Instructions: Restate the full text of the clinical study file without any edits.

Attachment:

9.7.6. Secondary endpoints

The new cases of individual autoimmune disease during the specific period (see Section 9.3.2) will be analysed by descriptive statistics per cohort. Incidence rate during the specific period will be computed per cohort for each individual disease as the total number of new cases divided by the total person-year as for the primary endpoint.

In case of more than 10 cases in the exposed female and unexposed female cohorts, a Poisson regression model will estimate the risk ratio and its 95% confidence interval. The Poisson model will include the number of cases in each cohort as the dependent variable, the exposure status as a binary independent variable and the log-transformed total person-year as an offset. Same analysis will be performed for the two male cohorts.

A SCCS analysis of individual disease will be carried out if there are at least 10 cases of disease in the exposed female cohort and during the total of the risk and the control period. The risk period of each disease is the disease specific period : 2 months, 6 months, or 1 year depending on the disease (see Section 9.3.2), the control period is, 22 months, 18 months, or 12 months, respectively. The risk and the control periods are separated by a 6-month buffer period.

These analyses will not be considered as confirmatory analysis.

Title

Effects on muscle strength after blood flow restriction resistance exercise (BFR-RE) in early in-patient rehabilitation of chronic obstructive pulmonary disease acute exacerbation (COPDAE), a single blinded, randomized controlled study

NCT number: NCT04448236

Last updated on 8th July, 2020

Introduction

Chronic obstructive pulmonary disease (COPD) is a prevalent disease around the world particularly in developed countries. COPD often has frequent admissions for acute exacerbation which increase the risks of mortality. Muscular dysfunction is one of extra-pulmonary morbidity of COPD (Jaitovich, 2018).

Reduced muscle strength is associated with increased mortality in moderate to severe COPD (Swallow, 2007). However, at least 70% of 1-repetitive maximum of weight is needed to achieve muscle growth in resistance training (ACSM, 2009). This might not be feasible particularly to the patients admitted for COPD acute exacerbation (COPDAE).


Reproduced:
9.7.6. Secondary endpoints

The new cases of individual autoimmune disease during the specific period (see Section 9.3.2) will be analysed by descriptive statistics per cohort. Incidence rate during the specific period will be computed per cohort for each individual disease as the total number of new cases divided by the total person-year as for the primary endpoint.

In case of more than 10 cases in the exposed female and unexposed female cohorts, a Poisson regression model will estimate the risk ratio and its 95% confidence interval. The Poisson model will include the number of cases in each cohort as the dependent variable, the exposure status as a binary independent variable and the log-transformed total person-year as an offset. Same analysis will be performed for the two male cohorts.

A SCCS analysis of individual disease will be carried out if there are at least 10 cases of disease in the exposed female cohort and during the total of the risk and the control period. The risk period of each disease is the disease specific period : 2 months, 6 months, or 1 year depending on the disease (see Section 9.3.2), the control period is, 22 months, 18 months, or 12 months, respectively. The risk and the control periods are separated by a 6-month buffer period.

These analyses will not be considered as confirmatory analysis.

Title

Effects on muscle strength after blood flow restriction resistance exercise (BFR-RE) in early in-patient rehabilitation of chronic obstructive pulmonary disease acute exacerbation (COPDAE), a single blinded, randomized controlled study

NCT number: NCT04448236

Last updated on 8th July, 2020

Introduction

Chronic obstructive pulmonary disease (COPD) is a prevalent disease around the world particularly in developed countries. COPD often has frequent admissions for acute exacerbation which increase the risks of mortality. Muscular dysfunction is one of extra-pulmonary morbidity of COPD (Jaitovich, 2018).

Reduced muscle strength is associated with increased mortality in moderate to severe COPD (Swallow, 2007). However, at least 70% of 1-repetitive maximum of weight is needed to achieve muscle growth in resistance training (ACSM, 2009). This might not be feasible particularly to the patients admitted for COPD acute exacerbation (COPDAE).